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Health Council of the Netherlands Electromagnetic Fields Annual Update 2003

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January 2004

(English version begins on page 69):

The Electromagnetic Fields Committee of the Health Council of the Netherlands has been asked to regularly report on scientific developments relating to possible health effects of exposure to electromagnetic fields. The committee drafts Annual Updates, which are evaluated in their final stage by the Standing Committee on Radiation Hygiene of the Health Council. This is the second publication in this series.

The Committee concluded:
"In this advisory report, the Committee provides a summary of the technical aspects of mobile phones considered to be relevant to exposure to electromagnetic fields. This is followed by a brief summary of current scientific knowledge concerning the possible health effects of such exposure. On this basis, the Committee concludes that there is no reason to revise its recommendations with regard to exposure limits. Since the strength of the electromagnetic fields generated by mobile phones remains below those limits, the Committee concludes that no health problems can be expected to occur as a direct result of exposure to those fields. Furthermore, the Committee feels that there are no health-based reasons for limiting the use of mobile phones by children."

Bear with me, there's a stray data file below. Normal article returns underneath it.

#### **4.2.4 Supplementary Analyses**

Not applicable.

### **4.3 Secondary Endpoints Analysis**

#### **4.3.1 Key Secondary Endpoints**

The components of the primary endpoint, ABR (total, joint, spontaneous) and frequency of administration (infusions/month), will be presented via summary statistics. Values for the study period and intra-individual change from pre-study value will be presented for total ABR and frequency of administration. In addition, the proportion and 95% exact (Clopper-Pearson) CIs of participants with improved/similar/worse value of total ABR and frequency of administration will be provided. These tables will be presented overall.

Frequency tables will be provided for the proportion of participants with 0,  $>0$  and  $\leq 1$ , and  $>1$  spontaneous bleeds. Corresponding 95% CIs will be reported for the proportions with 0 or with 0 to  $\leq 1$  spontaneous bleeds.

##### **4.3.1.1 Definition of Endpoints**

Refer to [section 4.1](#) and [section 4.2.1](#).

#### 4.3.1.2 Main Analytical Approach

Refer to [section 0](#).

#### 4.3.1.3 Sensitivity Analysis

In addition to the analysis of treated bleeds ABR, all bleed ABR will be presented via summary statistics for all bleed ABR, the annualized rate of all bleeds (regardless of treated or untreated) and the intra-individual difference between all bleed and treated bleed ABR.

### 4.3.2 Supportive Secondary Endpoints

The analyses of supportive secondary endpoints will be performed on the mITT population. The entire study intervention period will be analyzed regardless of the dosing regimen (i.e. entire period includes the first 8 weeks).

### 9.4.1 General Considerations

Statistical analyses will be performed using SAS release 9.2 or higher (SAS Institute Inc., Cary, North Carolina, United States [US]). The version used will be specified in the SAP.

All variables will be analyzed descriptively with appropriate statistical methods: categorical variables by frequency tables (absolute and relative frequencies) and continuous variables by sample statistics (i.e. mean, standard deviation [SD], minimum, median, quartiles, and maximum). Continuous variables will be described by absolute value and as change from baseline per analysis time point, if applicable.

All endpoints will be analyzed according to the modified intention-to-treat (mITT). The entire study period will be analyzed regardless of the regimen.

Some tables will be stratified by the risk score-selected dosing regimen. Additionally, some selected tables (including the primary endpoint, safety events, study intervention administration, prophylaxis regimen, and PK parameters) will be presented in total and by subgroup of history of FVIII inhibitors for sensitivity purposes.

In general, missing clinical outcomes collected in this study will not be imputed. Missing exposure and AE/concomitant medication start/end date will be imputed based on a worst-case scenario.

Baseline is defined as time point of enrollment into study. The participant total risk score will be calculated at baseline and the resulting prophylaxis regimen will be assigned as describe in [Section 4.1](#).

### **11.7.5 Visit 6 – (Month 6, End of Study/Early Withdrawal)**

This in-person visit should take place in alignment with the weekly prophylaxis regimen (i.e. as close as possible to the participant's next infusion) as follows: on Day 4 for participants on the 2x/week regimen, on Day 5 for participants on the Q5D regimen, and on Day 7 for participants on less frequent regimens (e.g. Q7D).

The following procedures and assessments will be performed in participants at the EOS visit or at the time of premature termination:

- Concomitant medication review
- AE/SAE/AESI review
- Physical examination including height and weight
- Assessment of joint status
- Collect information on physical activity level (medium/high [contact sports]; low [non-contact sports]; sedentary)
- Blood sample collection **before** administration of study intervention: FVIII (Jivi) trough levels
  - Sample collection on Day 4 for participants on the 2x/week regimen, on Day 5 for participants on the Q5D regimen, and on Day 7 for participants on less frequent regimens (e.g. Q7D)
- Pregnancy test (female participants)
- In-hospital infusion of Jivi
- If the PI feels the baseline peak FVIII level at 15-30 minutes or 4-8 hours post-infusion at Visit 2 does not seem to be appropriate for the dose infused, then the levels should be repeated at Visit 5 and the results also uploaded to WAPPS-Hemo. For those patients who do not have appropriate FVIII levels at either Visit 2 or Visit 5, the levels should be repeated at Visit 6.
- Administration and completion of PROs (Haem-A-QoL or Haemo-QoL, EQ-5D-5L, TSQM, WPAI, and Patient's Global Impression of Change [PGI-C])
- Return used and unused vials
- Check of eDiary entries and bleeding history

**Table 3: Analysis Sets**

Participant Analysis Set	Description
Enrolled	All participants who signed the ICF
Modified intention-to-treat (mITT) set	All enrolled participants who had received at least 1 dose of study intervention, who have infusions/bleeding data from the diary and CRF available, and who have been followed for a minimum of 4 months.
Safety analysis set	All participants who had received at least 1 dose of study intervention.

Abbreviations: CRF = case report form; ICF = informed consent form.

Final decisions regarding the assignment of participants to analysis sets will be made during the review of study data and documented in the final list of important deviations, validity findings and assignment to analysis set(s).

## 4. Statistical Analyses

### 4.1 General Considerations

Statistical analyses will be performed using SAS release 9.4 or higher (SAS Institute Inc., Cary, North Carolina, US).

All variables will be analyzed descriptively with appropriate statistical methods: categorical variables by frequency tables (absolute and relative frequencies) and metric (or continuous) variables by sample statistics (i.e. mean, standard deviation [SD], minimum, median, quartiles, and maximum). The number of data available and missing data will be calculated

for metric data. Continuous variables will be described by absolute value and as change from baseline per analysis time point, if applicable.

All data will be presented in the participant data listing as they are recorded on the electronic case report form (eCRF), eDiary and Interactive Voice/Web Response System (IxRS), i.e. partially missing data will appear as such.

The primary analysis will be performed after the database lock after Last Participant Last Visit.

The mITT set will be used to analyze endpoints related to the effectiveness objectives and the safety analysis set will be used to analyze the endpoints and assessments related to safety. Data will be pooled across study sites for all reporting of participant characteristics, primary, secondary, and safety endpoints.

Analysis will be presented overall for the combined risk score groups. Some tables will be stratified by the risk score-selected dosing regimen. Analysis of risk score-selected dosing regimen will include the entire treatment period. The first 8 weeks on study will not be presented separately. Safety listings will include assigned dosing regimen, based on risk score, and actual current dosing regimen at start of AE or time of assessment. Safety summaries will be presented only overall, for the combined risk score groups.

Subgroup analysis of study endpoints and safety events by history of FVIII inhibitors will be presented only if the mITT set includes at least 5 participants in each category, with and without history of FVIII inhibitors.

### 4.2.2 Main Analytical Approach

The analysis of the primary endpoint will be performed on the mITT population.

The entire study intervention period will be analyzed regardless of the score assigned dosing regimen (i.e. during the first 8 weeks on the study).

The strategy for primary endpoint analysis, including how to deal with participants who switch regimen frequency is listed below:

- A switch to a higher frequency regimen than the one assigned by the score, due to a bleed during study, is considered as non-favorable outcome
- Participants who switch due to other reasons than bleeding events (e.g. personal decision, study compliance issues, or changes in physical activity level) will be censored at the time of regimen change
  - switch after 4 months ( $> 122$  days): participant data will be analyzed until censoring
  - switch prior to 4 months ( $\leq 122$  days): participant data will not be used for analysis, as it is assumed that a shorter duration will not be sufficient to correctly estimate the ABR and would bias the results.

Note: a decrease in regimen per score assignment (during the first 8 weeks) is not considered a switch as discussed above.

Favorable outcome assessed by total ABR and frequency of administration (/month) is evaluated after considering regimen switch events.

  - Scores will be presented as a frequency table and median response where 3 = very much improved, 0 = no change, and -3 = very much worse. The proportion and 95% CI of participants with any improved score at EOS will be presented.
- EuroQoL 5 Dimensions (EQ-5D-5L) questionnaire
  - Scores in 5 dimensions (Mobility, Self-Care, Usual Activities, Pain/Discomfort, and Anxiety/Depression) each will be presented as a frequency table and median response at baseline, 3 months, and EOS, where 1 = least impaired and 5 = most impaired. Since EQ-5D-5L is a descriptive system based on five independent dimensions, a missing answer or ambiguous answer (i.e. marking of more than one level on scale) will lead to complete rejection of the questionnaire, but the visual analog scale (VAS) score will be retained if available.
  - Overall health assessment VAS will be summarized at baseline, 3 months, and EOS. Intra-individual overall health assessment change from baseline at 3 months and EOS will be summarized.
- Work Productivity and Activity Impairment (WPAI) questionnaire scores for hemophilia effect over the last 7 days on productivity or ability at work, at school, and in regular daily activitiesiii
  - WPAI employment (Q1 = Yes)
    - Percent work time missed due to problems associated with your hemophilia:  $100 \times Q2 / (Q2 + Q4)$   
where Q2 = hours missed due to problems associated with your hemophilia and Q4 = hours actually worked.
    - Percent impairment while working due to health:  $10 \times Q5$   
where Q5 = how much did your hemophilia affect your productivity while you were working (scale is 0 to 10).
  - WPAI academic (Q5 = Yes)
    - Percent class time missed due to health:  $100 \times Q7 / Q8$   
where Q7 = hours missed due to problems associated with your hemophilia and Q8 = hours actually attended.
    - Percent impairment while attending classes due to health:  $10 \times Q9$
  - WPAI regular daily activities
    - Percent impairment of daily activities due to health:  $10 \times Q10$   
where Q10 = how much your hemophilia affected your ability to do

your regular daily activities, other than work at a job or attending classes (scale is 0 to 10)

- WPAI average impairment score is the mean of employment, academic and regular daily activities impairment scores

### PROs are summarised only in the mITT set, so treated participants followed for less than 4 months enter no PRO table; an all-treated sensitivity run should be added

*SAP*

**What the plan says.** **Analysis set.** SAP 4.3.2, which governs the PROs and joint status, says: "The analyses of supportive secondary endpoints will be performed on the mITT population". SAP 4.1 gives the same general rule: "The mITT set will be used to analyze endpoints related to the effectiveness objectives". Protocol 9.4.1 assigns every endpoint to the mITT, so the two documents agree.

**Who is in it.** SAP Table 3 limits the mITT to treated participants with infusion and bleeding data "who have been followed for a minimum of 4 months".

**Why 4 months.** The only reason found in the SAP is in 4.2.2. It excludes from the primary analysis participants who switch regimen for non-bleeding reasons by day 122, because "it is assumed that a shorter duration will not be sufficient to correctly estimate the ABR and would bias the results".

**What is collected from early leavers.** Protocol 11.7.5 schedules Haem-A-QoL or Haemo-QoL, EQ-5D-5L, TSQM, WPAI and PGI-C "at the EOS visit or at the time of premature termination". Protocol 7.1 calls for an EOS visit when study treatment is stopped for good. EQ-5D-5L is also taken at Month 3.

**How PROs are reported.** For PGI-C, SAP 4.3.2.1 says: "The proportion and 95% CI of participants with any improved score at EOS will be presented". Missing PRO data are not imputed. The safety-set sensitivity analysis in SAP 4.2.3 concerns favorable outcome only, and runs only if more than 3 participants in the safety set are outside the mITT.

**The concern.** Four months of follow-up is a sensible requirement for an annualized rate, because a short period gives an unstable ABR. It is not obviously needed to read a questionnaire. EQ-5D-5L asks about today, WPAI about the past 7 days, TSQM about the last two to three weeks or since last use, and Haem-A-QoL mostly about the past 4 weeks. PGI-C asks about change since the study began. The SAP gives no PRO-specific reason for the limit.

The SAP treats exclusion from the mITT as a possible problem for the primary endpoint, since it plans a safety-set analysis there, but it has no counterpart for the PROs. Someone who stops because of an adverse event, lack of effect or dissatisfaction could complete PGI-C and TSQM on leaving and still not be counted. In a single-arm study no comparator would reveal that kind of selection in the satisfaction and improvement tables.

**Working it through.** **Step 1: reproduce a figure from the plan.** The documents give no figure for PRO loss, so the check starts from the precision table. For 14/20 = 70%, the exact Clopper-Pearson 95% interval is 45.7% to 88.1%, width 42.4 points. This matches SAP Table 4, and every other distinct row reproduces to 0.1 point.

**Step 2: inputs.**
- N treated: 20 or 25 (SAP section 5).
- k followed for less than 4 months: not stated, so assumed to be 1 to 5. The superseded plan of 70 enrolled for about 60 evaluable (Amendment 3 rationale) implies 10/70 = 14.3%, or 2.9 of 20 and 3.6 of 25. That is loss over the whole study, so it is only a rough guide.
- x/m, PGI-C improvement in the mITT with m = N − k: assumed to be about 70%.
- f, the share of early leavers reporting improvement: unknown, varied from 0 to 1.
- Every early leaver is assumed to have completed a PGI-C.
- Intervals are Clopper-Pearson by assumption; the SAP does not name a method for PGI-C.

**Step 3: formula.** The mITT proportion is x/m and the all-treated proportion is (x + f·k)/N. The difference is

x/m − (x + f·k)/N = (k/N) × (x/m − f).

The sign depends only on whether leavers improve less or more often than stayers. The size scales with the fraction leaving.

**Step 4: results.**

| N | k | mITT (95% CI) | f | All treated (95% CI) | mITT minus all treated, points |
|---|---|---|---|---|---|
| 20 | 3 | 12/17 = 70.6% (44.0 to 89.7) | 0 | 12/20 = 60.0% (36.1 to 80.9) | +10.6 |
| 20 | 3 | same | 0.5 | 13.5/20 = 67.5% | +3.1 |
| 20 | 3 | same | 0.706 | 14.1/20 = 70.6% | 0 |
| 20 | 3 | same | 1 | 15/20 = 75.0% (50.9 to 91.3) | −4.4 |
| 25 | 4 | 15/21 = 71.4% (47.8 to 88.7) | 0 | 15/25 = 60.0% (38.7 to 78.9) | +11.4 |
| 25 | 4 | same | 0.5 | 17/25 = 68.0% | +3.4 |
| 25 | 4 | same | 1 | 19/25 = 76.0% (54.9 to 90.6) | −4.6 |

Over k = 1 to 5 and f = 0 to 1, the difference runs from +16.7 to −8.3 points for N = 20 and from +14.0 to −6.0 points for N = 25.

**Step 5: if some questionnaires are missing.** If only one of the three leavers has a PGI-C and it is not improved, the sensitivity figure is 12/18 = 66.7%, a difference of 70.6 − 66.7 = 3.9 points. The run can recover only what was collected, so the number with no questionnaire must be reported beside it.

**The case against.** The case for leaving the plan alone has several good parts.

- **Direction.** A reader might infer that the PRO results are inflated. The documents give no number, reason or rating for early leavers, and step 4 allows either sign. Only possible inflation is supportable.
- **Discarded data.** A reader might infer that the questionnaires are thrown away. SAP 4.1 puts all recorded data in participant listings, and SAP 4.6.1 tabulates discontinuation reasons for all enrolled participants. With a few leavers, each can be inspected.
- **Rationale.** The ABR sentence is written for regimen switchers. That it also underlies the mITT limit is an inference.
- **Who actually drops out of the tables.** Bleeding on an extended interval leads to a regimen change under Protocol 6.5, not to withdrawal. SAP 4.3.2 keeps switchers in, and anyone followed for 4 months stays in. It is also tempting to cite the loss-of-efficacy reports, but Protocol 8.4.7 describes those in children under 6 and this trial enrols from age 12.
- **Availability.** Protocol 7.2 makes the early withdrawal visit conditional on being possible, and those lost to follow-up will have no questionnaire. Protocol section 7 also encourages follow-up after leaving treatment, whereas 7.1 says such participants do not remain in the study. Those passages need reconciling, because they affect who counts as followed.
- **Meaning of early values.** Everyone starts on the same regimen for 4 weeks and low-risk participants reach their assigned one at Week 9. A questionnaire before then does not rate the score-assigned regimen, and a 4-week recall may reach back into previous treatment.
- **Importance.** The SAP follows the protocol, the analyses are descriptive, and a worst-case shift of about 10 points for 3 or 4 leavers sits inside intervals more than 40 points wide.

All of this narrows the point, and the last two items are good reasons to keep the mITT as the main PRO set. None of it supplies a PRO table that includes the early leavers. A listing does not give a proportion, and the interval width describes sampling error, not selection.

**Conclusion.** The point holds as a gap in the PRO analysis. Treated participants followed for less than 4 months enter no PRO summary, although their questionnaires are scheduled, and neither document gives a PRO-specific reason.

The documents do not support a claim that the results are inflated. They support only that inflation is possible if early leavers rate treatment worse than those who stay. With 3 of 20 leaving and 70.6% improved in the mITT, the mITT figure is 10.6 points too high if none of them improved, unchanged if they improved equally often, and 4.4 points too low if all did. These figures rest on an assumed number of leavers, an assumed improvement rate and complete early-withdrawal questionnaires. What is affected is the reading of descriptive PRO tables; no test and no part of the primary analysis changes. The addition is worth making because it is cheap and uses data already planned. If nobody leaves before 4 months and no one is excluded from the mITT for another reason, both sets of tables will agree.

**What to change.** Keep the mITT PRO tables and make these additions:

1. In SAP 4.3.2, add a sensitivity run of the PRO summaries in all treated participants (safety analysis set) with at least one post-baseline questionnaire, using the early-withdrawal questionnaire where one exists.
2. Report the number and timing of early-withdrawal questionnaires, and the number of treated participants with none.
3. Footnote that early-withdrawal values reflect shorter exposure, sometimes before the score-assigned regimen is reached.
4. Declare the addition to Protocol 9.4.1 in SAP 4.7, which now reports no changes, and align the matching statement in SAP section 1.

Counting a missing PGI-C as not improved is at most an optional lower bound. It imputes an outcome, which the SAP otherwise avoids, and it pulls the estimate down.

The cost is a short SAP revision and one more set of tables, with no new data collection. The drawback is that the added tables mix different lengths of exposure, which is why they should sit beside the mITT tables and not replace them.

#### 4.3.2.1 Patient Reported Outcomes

"The Committee has made statements in previous advisory reports about the restriction of exposure, on the basis of the Precautionary Principle, to levels below the exposure limits proposed by the Health Council and other advisory bodies. This was partly in response to specific questions on this topic in various requests for advice. In the report on GSM base stations, the Committee concluded that in none of the three categories of non-thermal effects under review (biological effects, carcinogenesis and non-specific symptoms) were there any reasonable grounds for suspecting the existence of a health risk. It therefore saw no reason to set the exposure limits, on the basis of the Precautionary Principle, at levels below those which were proposed on the basis of thermal effects. Nevertheless, the Committee did urge that further research be conducted to determine whether the fields could cause non-thermal effects. The Committee reached similar conclusions in the advisory reports on low-frequency electromagnetic fields and on mobile phones."

The full report can be found at http://www.gezondheidsraad.nl/en/publications/electromagnetic-fields-annual-update-2003-0

No Established Adverse Health Effects

Mobile phones operate by using radio waves, a form of non-ionising radiation. There is a large body of scientific evidence on the effects of exposure to radio waves because they have been widely used for decades: for example, radio, TV and radar signals are radio waves. The scientific consensus is that, apart from the increased risk of a road accident due to mobile phone use when driving, there is no clear evidence of adverse health effects from the use of mobile phones or from phone masts. (Source: Health Protection Agency, Health Advice on Mobile Phones, May 2010).

A Wealth of Research

A large number of studies have been performed over the last two decades to assess whether mobile phones pose a potential health risk. To date, no adverse health effects have been established as being caused by mobile phone use. (Source: World Health Organisation Fact Sheet N°193, June 2011).